Underwritten by American Pet Insurance Company
Barks and Mewsings logo

Welcome to the
Trupanion Blog

Trupanion's Blog is dedicated to help educate people with pet insurance and pet health information, but more importantly, to have fun!

Guest Post – Children and Dogs Part 3

The following is a guest post by Susan Oshie, owner of Paws 4 Training in Seattle, Wash. Susan has a passion for promoting the health and well being of animals and helps them become well-trained pets that their owners are proud to live with. Sign up for her classes at Paws4training.com.

BODY LANGUAGE SIGNS OF ANXIETY

  • Tail between legs
  • Tail low and only the end is wagging
  • Tail between legs and wagging
  • Tail down or straight for curly-tailed dogs (huskies, malamutes, pugs, chow chows, etc.)
  • Ears sideways for erect-eared dogs
  • Ears back and very rapid panting
  • Dog goes into another room away from you and urinates or defecates (please find a professional behavior consultant for help with this)

All dogs should have a safe place, such as a crate or mat that they can go to when they want to be left alone. All family members and guests should be taught not to bother the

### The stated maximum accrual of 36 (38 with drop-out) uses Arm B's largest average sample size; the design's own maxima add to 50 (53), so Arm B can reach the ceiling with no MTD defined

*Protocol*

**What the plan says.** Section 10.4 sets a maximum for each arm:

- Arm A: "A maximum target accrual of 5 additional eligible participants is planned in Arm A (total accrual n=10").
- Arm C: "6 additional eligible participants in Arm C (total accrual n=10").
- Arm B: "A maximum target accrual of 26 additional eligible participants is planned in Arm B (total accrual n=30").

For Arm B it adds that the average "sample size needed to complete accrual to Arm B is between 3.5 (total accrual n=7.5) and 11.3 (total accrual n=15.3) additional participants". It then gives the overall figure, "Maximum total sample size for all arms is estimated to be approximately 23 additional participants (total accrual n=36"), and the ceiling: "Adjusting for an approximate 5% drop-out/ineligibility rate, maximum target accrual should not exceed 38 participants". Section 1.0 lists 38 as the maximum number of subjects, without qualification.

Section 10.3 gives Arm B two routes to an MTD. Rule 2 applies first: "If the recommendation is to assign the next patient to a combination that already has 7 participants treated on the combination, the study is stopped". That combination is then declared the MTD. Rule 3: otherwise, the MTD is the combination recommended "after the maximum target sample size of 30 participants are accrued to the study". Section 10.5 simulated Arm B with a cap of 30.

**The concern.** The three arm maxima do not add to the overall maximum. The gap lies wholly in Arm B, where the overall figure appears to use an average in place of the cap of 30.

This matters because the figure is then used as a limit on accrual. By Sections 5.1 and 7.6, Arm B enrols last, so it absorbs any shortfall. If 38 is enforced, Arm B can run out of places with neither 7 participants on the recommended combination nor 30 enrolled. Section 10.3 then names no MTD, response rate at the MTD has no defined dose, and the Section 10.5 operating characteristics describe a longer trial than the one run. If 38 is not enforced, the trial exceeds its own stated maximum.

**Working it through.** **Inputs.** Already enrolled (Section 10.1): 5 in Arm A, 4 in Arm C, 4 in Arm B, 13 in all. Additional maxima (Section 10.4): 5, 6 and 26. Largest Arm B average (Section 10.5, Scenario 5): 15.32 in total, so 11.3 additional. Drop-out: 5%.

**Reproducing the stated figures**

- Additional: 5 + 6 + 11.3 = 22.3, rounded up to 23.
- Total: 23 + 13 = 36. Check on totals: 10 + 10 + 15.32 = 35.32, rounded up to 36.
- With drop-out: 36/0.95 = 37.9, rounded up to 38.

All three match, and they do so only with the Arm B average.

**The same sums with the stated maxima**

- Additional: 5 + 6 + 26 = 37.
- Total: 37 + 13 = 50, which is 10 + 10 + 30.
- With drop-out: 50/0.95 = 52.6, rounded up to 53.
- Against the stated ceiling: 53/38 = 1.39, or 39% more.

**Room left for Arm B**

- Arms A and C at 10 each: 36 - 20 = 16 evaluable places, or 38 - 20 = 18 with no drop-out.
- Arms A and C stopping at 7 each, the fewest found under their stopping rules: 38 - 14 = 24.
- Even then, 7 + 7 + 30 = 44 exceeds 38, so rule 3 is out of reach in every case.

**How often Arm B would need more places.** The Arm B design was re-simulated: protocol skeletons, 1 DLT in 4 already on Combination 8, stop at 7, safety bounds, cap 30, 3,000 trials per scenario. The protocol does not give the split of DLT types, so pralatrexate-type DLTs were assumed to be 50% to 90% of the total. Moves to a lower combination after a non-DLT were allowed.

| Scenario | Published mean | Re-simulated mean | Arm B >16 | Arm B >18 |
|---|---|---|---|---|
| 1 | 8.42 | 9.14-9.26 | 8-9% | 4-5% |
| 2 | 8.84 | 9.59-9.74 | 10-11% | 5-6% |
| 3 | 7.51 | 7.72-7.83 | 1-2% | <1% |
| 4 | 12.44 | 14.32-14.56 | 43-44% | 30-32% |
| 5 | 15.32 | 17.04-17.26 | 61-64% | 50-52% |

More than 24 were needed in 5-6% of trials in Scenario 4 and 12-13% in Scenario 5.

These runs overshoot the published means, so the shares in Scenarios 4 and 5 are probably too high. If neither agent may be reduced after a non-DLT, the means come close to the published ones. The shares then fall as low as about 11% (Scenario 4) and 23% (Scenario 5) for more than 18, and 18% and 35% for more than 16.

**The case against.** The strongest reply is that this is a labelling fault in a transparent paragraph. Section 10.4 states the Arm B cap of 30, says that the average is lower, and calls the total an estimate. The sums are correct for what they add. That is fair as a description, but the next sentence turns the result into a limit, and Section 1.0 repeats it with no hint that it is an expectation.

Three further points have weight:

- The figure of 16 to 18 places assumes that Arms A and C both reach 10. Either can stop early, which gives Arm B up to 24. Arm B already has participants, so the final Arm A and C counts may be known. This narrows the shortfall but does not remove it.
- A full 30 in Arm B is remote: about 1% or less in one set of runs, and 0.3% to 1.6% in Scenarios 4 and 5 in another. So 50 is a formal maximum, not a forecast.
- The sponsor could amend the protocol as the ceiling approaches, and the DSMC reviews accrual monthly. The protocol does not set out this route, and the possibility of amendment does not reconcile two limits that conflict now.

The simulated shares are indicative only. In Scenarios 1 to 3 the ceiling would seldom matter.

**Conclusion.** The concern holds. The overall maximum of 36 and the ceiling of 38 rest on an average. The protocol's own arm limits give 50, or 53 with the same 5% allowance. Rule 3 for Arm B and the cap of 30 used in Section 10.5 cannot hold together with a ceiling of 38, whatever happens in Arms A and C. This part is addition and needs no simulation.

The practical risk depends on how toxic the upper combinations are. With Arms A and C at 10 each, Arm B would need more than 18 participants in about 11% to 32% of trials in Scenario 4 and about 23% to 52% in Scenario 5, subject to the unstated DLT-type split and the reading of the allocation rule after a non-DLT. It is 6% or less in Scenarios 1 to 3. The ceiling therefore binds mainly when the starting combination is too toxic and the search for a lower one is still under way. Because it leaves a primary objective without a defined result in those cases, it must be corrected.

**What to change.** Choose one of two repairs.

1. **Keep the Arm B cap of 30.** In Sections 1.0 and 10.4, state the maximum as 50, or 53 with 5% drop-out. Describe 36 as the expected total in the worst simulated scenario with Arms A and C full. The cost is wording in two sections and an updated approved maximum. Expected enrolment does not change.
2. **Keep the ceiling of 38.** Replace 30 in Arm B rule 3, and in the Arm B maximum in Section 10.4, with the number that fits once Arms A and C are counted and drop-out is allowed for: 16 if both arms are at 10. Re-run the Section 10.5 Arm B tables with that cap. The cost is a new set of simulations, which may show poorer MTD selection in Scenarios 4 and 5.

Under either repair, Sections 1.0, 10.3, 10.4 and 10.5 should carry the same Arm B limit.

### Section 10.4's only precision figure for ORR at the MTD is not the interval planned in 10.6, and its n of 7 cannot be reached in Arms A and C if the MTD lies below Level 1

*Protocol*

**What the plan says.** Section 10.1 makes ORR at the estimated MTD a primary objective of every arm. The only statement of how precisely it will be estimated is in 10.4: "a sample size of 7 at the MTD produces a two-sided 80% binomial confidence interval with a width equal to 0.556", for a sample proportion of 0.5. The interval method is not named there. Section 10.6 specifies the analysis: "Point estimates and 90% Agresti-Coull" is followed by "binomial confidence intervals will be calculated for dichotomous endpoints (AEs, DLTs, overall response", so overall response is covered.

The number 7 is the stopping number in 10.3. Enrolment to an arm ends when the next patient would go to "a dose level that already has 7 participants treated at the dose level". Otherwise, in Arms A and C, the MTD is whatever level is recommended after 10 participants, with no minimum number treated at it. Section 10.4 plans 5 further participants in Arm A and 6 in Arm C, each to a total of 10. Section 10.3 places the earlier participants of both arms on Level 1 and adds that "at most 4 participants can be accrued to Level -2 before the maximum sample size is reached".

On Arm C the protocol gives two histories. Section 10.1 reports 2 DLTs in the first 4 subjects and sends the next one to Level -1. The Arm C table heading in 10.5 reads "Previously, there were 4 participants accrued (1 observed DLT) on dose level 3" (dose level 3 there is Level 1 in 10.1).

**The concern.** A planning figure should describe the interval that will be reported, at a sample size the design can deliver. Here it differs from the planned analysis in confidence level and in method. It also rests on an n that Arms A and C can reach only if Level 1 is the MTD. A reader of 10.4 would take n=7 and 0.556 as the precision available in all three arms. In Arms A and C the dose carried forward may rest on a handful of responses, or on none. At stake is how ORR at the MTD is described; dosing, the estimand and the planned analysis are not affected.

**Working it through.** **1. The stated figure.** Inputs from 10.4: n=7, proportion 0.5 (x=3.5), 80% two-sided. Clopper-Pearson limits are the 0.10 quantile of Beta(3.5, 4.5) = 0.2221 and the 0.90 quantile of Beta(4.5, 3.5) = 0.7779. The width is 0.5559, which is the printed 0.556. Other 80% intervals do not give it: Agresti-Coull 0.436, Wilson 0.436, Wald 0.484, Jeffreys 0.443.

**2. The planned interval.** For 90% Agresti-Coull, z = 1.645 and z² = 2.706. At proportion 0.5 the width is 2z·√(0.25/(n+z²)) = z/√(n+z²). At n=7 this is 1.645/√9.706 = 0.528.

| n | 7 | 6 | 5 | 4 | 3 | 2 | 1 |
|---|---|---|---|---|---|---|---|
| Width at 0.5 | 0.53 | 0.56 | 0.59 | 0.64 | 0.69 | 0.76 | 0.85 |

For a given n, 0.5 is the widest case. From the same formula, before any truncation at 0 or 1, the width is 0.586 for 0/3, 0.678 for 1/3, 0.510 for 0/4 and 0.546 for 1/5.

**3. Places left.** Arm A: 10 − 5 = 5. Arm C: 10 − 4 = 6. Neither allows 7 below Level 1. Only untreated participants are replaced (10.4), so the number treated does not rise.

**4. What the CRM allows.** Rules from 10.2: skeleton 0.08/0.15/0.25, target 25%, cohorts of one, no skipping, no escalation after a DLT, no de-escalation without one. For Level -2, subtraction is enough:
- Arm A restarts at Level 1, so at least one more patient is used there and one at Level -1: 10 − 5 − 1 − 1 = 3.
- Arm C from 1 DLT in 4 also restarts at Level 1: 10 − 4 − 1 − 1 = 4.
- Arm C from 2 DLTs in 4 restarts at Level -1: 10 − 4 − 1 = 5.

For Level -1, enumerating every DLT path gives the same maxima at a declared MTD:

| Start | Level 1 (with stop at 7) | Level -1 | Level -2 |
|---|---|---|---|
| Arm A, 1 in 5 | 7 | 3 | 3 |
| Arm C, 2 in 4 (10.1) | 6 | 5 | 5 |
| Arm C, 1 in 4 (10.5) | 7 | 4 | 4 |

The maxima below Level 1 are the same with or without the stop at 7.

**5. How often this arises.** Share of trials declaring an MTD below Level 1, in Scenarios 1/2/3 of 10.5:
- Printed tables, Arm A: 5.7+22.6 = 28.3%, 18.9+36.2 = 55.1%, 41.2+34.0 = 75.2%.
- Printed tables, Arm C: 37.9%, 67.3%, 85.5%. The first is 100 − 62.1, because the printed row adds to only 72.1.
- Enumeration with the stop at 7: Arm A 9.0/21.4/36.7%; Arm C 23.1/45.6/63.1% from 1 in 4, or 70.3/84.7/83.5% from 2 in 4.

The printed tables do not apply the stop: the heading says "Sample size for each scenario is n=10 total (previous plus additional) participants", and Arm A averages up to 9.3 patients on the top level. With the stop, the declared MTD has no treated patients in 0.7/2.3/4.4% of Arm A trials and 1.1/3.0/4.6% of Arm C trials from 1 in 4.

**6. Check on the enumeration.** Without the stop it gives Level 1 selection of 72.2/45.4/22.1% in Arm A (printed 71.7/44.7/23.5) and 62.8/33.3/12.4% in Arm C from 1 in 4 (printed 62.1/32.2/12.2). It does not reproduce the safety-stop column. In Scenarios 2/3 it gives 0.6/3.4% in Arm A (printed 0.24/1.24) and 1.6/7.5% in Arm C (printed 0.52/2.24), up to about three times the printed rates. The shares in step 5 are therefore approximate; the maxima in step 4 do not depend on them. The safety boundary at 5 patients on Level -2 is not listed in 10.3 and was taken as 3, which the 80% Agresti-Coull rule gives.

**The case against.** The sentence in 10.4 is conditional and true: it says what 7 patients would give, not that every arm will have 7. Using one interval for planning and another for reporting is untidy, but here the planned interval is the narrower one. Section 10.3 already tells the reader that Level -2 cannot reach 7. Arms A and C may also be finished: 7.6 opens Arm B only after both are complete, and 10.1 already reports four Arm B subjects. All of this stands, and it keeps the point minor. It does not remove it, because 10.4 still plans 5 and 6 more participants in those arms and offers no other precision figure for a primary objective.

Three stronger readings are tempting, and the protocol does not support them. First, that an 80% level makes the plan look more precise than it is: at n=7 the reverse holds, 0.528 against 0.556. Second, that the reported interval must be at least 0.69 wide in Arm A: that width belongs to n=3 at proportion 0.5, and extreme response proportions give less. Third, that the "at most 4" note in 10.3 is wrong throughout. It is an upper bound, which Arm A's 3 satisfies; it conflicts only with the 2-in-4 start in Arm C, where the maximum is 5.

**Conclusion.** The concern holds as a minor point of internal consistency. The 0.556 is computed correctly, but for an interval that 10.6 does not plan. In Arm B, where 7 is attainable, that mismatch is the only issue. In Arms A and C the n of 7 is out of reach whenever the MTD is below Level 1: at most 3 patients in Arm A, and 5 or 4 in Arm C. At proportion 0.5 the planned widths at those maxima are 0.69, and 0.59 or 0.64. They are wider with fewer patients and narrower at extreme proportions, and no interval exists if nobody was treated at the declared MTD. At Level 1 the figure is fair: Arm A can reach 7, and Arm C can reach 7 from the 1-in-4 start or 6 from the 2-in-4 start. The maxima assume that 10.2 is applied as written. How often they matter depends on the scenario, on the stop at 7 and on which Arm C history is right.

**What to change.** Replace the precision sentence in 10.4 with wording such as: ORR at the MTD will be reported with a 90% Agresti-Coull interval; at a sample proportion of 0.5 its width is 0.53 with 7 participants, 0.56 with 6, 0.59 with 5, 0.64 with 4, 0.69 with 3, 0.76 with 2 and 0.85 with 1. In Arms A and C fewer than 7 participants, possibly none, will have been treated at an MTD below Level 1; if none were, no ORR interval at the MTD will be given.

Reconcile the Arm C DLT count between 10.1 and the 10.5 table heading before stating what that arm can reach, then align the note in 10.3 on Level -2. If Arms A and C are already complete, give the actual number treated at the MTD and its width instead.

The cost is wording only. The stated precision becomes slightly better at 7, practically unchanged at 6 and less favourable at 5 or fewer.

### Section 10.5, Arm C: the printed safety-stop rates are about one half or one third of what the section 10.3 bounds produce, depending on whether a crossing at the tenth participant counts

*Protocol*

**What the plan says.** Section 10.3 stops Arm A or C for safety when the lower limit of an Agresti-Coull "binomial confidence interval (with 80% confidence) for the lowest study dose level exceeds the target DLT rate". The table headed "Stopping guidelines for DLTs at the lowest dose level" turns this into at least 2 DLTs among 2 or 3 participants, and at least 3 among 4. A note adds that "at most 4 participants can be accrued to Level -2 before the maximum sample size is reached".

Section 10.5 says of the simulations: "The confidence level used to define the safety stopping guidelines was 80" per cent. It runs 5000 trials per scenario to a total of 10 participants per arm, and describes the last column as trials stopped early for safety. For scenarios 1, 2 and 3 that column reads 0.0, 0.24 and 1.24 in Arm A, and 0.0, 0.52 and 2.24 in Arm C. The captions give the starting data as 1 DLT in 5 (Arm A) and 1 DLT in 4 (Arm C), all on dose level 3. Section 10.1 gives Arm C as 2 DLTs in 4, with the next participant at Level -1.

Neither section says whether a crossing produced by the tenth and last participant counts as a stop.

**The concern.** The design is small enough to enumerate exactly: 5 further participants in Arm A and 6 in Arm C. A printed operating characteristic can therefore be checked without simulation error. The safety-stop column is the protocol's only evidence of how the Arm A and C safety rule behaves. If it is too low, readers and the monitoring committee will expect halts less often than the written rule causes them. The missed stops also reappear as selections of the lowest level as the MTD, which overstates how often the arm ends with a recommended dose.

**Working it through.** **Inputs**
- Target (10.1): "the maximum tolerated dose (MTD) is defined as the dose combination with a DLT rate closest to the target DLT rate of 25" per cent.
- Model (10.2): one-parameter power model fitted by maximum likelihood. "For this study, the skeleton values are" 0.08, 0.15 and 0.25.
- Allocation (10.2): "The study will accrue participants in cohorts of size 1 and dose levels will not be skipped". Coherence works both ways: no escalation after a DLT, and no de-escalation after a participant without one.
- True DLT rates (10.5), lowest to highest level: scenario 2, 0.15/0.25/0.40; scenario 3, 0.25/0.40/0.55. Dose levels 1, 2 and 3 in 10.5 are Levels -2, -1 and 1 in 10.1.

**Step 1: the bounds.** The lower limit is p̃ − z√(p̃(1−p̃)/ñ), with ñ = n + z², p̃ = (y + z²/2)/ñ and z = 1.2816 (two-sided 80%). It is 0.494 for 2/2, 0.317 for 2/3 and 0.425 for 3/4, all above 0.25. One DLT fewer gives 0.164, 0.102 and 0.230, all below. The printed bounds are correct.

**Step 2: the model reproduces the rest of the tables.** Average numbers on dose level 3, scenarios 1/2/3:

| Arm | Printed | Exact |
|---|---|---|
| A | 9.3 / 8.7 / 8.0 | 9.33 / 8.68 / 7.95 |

dog when he is in his safe place.

GROWLING AT THE KIDS

Never punish your dog for growling. This may seem counter-intuitive and may even go against the advice of your dog trainer or dog trainers you have seen on TV. If your dog growls at your child he is sending a clear warning that he is very uncomfortable with the actions or proximity of the child. Be grateful that your dog chose to warn with a growl rather than going straight to a bite.

If you punish the growling, you may inhibit the warning growl the next time and the dog may bite without growling first. Punishment or scolding will not make the dog feel better about the child, in fact he may even feel more anxious and be even more likely to bite in the future, especially if you are not there to control the situation.

If your child cannot follow directions and/or has got into the habit of being rough with the dog, then the dog and child should be separated until the child has learned to treat the dog with kindness and respect.

Final Thoughts

  • Increase supervision.
  • Take your dog to the vet to make sure he is not sick or in pain.
  • Seek the advice of a dog behavior specialist who will use positive reinforcement to help teach the dog to change his attitude and to enjoy the company of the child.
  • Do not assume that the dog will not bite because he hasn’t yet. As dogs get older they can become less tolerant. As children get older the dog can become less tolerant of rough treatment.

About Guest Blogger @Trupanion

Interested in guest blogging for Trupanion? Send us an e-mail at socialmedia@trupanion.com! Learn more at: http://trupanion.com/blog/guest-blog-for-trupanion/

Leave a Reply

Your email address will not be published. Required fields are marked *


7 + 3 =

You may use these HTML tags and attributes: <a href="" title=""> <abbr title=""> <acronym title=""> <b> <blockquote cite=""> <cite> <code> <del datetime=""> <em> <i> <q cite=""> <strike> <strong>